Why We Narrow Our Eyes at the Rivers

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The flood warnings closed the schools
on the very first day of classes. We parents
took to our sturdiest cars to retrieve them
in pairs and groups, before the roads closed.
As we took the turns in hisses and roars,
the girls leaned to the windows, agape
and laughing at the muddy swells and the lap
of the river touching pavement, past the gravel,
under the guard rails and into the troughs
worn tire-wide and predictable as eroded paths do.
They gasped at a tree down, wished well
a gathering of cows beneath a tree in a field
growing soggier with the minutes,
quieted at the site of RVs window-deep
in rippling mud. All seniors, in the first
days of their last year, all women now
with questions that had answers we knew
but did not yet know how to share. The world
frothed around us all, sweeping away
the small things, undoing the banks
holding up the road, carving something
new but yet unseen. How much water
would have to move, how much ground
would have to dry, how a sky would
have to shed its weight and welcome sun
and whatever new shape of earth was left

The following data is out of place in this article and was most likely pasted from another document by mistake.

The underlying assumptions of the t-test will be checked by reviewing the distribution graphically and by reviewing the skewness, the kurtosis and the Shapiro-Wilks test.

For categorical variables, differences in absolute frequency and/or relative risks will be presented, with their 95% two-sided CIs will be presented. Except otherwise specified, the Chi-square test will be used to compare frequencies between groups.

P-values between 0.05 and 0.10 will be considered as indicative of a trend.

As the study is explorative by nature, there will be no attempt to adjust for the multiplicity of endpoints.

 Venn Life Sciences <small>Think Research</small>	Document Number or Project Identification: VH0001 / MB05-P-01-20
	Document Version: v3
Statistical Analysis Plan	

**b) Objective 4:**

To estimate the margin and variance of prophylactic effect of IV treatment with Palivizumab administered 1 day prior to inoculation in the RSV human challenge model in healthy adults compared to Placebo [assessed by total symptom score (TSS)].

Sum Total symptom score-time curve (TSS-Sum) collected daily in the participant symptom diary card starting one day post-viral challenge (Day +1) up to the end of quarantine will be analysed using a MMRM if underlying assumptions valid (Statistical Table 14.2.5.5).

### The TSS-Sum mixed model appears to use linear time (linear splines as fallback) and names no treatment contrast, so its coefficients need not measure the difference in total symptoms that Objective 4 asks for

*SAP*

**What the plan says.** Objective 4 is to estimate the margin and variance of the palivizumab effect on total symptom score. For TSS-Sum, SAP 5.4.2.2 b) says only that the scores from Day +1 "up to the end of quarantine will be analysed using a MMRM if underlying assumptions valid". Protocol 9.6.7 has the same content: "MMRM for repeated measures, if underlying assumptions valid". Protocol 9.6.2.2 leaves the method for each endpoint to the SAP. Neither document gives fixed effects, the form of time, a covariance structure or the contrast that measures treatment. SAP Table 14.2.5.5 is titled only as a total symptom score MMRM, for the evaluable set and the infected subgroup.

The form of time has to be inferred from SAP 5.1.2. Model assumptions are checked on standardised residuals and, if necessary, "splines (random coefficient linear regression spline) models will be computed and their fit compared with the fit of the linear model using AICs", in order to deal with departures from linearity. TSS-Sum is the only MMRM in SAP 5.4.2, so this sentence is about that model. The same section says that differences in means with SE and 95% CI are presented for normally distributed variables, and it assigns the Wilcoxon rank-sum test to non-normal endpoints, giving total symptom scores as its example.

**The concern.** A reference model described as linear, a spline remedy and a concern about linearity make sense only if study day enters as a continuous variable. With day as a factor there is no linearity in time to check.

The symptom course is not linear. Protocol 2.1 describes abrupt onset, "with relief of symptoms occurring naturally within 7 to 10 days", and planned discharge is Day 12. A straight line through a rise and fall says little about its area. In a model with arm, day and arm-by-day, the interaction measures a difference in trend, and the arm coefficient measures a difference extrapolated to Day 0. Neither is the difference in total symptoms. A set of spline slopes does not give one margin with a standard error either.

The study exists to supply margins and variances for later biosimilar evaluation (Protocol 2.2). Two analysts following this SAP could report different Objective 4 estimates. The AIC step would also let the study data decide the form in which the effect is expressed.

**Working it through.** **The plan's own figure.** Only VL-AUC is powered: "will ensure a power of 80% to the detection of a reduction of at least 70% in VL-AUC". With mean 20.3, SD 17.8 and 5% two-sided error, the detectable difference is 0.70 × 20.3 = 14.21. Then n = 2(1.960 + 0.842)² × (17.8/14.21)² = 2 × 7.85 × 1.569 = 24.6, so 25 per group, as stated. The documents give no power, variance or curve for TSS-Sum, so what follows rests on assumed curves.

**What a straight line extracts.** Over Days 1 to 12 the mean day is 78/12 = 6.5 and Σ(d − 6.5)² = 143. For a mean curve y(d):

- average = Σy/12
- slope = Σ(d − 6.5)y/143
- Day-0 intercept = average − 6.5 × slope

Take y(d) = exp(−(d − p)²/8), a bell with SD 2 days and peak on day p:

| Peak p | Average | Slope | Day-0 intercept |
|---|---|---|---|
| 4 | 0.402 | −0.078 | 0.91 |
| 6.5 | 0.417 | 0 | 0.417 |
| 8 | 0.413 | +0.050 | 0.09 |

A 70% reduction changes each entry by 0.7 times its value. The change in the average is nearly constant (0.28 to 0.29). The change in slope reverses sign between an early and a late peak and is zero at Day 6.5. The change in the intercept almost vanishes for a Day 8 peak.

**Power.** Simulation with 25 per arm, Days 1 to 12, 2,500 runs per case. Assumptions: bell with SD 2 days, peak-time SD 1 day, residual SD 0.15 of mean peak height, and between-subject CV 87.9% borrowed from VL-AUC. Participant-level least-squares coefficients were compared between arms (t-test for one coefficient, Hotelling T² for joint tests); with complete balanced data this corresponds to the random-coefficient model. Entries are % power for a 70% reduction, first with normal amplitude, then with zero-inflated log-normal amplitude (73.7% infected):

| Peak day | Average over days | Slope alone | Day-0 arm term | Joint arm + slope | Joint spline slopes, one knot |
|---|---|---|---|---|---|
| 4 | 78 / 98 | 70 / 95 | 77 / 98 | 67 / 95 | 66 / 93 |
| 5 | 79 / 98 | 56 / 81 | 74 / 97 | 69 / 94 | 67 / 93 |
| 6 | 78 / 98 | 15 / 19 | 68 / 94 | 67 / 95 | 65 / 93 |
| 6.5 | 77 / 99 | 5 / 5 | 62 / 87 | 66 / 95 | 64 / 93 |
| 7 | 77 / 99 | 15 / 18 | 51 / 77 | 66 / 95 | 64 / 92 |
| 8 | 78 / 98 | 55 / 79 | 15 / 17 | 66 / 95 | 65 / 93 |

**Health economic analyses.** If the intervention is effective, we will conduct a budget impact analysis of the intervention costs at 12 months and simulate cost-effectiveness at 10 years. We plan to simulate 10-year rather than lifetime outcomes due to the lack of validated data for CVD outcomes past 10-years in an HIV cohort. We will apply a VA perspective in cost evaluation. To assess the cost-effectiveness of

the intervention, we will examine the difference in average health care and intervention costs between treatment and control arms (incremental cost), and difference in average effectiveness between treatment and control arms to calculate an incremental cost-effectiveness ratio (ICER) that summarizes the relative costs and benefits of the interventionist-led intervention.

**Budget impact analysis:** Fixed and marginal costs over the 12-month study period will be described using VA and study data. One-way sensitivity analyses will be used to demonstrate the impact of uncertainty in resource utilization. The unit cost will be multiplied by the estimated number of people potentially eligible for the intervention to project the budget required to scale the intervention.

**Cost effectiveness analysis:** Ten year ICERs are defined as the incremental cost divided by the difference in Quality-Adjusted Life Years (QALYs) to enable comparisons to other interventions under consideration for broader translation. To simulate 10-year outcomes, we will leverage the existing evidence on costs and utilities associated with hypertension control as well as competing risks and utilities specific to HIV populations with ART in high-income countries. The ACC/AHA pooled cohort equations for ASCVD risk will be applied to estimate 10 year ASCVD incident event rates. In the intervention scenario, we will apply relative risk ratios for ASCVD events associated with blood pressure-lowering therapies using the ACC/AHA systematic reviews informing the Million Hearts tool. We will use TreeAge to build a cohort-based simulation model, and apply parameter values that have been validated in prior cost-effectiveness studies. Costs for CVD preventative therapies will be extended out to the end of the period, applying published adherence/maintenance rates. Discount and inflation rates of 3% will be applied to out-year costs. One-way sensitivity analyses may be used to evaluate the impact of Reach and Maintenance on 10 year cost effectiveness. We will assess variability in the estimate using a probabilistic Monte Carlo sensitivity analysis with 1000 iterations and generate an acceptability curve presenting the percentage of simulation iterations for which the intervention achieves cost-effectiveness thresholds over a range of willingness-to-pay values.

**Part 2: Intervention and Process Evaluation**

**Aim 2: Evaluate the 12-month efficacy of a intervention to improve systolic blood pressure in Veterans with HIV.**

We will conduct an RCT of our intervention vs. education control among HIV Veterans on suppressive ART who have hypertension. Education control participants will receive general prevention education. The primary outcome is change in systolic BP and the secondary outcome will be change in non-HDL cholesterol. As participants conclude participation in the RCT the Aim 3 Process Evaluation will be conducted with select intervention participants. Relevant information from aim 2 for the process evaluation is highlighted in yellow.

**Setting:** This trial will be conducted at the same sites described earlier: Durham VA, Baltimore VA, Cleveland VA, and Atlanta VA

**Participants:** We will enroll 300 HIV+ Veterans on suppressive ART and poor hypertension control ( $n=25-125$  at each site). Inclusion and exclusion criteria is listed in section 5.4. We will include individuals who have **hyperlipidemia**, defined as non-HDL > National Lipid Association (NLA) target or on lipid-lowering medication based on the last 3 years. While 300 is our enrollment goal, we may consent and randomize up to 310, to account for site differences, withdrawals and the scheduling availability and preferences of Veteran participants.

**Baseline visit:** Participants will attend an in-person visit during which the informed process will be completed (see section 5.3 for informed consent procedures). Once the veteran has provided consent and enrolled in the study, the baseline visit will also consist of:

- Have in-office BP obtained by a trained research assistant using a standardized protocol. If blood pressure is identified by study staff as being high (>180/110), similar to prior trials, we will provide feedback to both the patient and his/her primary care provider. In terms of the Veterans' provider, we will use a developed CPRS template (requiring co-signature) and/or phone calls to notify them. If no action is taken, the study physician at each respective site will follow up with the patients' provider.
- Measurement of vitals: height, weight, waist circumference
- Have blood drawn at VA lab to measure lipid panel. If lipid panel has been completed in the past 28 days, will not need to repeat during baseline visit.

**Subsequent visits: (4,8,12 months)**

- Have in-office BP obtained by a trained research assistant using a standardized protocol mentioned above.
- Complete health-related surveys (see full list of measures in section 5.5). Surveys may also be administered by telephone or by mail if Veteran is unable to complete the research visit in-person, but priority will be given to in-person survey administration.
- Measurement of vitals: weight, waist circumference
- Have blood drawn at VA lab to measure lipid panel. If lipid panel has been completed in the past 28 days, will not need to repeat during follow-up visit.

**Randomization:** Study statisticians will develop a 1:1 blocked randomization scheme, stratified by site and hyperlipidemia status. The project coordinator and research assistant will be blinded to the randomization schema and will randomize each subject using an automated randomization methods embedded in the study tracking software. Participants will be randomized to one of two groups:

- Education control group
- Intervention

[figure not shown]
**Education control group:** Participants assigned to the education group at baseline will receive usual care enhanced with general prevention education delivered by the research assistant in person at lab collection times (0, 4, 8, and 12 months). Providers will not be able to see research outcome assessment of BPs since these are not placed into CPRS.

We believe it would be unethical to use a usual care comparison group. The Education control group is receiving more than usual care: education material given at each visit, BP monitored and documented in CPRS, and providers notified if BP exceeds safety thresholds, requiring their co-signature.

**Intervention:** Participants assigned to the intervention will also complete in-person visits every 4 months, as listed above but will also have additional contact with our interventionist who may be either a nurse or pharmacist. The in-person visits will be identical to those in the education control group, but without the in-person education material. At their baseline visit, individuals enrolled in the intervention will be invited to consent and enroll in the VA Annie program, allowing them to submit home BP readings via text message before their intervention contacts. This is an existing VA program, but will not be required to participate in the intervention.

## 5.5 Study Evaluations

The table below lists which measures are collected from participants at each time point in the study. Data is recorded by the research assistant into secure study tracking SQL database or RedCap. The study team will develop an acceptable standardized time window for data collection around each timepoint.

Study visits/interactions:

at some point. They sang to the songs
we played to drown out the road noise.
They texted their parents to let them know
that now, that soon, they were on their way.
WHY WE NARROW OUR EYES AT THE RIVERS, A poem by Gabriel Welsch

Photo used under CC.



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About Author

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Gabriel Welsch is the author of four collection of poems, most recently The Four Horsepersons of a Disappointing Apocalypse (Steel Toe Books, 2013). His work appears recently or will appear in Ploughshares, Moon City Review, Adroit Journal, Gulf Coast, Crab Orchard Review, Chautauqua, Pembroke Review, Tahoma Literary Review, and Mid-American Review. He lives in Pittsburgh, Pennsylvania with his family, and works as vice president of marketing and communications at Duquesne University. He occasionally teaches at the Chautauqua Writer’s Center.

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